7. Since this is a first postconviction relief motion alleging ineffective assistance of counsel, the Court finds that the bars to relief do not apply, with one exception. The exception is Lewis' claim that his right to a speedy trial was violated. As will be discussed below, Lewis waived that claim when he entered his guilty plea.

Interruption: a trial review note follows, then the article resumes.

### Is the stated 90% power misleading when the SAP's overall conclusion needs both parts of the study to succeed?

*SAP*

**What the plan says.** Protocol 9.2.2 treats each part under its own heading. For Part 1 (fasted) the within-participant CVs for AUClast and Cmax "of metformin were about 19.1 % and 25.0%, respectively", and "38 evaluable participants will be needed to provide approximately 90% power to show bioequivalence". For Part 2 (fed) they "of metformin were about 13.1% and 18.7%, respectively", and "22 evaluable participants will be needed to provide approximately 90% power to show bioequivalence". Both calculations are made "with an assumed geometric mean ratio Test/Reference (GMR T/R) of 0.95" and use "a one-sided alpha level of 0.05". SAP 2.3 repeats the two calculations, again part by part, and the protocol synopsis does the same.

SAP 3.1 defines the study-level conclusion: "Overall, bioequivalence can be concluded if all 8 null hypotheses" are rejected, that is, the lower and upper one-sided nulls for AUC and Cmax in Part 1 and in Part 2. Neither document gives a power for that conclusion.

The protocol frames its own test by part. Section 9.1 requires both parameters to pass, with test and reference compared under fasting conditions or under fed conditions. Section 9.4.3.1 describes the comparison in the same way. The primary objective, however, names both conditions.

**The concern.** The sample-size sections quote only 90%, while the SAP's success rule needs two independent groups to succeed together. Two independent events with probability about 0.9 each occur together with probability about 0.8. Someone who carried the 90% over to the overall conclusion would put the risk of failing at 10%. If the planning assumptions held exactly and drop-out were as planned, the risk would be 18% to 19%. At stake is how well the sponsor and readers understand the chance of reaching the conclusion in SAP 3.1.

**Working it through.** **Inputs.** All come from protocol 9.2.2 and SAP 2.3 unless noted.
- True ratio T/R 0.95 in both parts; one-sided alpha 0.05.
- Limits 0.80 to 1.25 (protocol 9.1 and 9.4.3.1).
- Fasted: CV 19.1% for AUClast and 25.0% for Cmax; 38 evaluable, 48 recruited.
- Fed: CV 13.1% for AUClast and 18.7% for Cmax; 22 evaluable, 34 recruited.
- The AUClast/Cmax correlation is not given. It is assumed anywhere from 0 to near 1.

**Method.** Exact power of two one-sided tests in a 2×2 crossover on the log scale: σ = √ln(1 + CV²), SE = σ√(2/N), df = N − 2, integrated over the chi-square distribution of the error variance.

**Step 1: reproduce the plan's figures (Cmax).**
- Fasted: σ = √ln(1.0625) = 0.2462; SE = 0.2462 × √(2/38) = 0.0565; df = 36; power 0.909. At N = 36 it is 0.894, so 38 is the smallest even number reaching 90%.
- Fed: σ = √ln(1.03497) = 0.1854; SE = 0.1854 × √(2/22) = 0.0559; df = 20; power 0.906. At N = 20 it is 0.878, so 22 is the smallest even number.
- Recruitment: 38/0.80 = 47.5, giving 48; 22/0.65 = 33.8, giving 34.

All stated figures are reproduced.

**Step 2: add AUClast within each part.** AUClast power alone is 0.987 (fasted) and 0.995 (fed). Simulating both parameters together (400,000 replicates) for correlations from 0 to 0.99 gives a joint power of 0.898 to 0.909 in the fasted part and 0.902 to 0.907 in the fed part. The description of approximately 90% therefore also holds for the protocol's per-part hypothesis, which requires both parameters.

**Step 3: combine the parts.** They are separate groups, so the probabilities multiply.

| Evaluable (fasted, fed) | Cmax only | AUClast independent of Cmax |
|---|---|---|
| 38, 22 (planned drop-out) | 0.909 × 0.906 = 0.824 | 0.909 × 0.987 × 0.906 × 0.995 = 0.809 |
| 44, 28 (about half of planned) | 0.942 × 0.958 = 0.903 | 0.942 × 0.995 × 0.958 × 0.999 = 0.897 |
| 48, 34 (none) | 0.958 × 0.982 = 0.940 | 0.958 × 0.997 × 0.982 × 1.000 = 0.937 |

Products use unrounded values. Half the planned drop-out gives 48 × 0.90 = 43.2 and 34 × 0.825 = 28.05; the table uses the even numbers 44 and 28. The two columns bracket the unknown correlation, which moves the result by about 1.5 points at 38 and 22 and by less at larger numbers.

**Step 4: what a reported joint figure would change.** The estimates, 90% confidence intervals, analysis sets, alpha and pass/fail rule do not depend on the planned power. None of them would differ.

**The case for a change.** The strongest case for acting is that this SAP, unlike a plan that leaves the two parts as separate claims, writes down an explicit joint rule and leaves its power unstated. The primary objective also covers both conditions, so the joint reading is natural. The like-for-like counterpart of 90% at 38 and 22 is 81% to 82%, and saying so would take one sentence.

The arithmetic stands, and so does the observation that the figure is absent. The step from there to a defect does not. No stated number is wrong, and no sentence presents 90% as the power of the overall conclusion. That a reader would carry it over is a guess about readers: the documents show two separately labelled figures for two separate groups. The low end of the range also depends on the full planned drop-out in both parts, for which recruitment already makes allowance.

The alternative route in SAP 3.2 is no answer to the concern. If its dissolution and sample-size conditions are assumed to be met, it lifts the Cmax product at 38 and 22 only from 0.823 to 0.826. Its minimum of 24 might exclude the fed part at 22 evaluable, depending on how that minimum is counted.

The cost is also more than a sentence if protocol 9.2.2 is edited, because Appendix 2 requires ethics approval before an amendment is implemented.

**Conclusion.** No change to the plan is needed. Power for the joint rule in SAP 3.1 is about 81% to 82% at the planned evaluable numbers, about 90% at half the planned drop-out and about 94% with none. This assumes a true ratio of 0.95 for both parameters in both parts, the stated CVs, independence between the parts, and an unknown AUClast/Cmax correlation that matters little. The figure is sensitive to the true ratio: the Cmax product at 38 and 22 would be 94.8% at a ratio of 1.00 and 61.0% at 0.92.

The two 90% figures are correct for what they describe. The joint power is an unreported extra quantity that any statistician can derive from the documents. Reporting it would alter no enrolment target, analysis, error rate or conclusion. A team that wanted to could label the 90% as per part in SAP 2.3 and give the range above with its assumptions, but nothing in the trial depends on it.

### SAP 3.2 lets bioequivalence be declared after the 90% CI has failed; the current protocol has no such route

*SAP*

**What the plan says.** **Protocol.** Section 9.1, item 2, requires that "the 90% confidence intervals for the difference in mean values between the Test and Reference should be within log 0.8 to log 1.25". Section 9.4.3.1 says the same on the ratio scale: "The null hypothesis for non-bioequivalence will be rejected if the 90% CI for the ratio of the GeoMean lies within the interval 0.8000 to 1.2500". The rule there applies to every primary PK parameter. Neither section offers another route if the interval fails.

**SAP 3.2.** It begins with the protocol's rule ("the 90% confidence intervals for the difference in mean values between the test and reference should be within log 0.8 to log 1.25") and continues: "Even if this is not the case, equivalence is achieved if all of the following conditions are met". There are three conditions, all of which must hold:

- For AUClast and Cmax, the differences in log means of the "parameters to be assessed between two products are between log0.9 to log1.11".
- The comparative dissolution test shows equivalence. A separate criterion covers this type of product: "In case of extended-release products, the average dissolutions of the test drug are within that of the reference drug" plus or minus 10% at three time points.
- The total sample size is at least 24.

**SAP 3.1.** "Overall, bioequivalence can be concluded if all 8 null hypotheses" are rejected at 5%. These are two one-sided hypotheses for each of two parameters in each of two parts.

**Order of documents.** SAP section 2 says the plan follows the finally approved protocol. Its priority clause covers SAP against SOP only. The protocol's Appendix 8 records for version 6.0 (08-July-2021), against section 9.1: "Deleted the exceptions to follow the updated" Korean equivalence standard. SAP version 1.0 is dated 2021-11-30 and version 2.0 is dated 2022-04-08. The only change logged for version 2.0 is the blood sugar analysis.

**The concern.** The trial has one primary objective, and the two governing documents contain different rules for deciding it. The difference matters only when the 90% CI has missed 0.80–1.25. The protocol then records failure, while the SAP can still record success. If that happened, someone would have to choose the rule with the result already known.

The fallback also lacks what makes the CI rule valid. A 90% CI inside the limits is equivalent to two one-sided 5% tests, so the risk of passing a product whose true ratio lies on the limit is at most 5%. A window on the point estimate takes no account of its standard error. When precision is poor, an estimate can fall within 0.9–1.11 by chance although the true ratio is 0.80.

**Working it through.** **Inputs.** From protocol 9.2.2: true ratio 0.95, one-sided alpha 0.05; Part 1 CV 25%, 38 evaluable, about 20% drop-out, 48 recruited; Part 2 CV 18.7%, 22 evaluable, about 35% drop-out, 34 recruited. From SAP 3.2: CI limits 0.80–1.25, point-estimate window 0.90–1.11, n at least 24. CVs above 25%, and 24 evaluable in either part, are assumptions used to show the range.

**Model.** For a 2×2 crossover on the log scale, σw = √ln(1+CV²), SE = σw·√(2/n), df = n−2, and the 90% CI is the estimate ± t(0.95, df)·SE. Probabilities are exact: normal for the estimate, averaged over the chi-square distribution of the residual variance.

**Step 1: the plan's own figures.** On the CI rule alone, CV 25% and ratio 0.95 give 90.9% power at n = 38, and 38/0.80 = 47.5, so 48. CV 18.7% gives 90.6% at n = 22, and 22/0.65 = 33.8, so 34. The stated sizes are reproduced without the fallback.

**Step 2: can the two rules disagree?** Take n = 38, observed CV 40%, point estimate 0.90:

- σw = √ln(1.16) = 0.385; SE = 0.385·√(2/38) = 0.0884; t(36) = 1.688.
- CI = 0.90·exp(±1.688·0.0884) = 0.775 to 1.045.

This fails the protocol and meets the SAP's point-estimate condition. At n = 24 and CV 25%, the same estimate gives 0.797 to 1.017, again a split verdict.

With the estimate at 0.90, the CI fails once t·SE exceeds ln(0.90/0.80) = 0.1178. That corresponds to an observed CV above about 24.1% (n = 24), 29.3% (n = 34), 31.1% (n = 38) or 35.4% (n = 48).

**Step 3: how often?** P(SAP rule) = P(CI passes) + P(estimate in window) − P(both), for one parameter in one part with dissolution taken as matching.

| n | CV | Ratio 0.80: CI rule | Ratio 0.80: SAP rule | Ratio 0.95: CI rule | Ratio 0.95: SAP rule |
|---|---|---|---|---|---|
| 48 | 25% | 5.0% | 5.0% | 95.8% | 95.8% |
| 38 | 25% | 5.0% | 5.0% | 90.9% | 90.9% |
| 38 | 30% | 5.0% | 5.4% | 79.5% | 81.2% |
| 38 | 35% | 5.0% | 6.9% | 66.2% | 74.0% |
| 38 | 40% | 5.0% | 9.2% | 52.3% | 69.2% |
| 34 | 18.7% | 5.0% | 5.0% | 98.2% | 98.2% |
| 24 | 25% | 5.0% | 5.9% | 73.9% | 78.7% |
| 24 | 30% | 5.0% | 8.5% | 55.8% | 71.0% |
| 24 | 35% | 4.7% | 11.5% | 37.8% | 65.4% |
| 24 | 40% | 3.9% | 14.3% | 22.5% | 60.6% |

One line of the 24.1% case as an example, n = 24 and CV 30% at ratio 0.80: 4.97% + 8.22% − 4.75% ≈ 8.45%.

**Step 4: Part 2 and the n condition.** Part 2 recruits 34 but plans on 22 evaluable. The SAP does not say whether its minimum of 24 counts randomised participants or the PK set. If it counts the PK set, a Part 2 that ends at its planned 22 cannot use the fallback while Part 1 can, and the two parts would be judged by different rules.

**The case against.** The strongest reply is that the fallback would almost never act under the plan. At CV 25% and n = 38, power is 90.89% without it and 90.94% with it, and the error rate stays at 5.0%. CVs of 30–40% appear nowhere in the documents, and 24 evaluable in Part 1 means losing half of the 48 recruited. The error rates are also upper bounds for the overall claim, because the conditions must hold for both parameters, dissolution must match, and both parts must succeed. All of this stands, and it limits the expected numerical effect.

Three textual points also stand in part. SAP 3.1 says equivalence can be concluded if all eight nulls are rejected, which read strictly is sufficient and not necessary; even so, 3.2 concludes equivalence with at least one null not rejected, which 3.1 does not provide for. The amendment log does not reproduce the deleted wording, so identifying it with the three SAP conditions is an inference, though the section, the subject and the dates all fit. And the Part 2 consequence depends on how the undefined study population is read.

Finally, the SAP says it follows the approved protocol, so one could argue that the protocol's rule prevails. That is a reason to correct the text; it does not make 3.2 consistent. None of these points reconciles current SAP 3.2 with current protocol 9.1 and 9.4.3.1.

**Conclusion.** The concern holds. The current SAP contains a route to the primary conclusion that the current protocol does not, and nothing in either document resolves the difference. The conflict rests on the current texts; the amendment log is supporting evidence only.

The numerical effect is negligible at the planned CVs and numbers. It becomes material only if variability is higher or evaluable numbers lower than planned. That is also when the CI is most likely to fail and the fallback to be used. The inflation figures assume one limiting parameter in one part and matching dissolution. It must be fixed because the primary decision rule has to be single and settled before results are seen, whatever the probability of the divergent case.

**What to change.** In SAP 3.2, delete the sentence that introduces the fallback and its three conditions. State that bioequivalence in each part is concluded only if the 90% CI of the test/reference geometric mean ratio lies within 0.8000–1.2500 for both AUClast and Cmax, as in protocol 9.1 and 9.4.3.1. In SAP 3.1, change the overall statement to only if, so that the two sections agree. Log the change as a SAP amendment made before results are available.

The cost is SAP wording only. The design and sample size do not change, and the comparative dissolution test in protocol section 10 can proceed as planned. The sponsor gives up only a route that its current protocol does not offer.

8. Summary dismissal is appropriate if it plainly appears from the motion for postconviction relief and the record of prior proceedings in the case that the movant is not entitled to relief.[29] Here, it is plain to the Court from the Motion, Lewis' Memorandum of Law, as amended, and the record in this case that Lewis is not entitled to relief, 9. Even if Lewis had been represented by counsel when he entered his plea, and he was not, Lewis would have no basis for alleging ineffectiveness.[30] To successfully bring an ineffective assistance of counsel claim, a claimant must demonstrate: (1) that counsel's performance was deficient; and (2) that the deficiencies prejudiced the claimant by depriving him or her of a fair trial with reliable results.[31] To prove counsel's deficiency, a defendant must show that counsel's representation fell below an objective standard of reasonableness.[32]Moreover, a defendant must make concrete allegations of actual prejudice and substantiate them or risk summary dismissal.[33] "[A] court must indulge in a strong presumption that counsel's conduct falls within the wide range of reasonable professional assistance."[34] A successful Sixth Amendment claim of ineffective assistance of counsel requires a showing "that there is a reasonable probability that, but for counsel's unprofessional errors, the result of the proceeding would have been different."[35] When addressing the prejudice prong of the ineffective assistance of counsel test in the context of a challenged guilty plea, an inmate must show "that there is a reasonable probability that, but for counsel's errors, he would not have pleaded guilty and would have insisted on going to trial."[36] An inmate must satisfy the proof requirements of both prongs to succeed on an ineffective assistance of counsel claim. Failure to do so on either prong will doom the claim and the Court need not address the other.[37] Even if he were represented by counsel, Lewis could not demonstrate that counsel's performance was deficient or that he would have insisted on going to trial.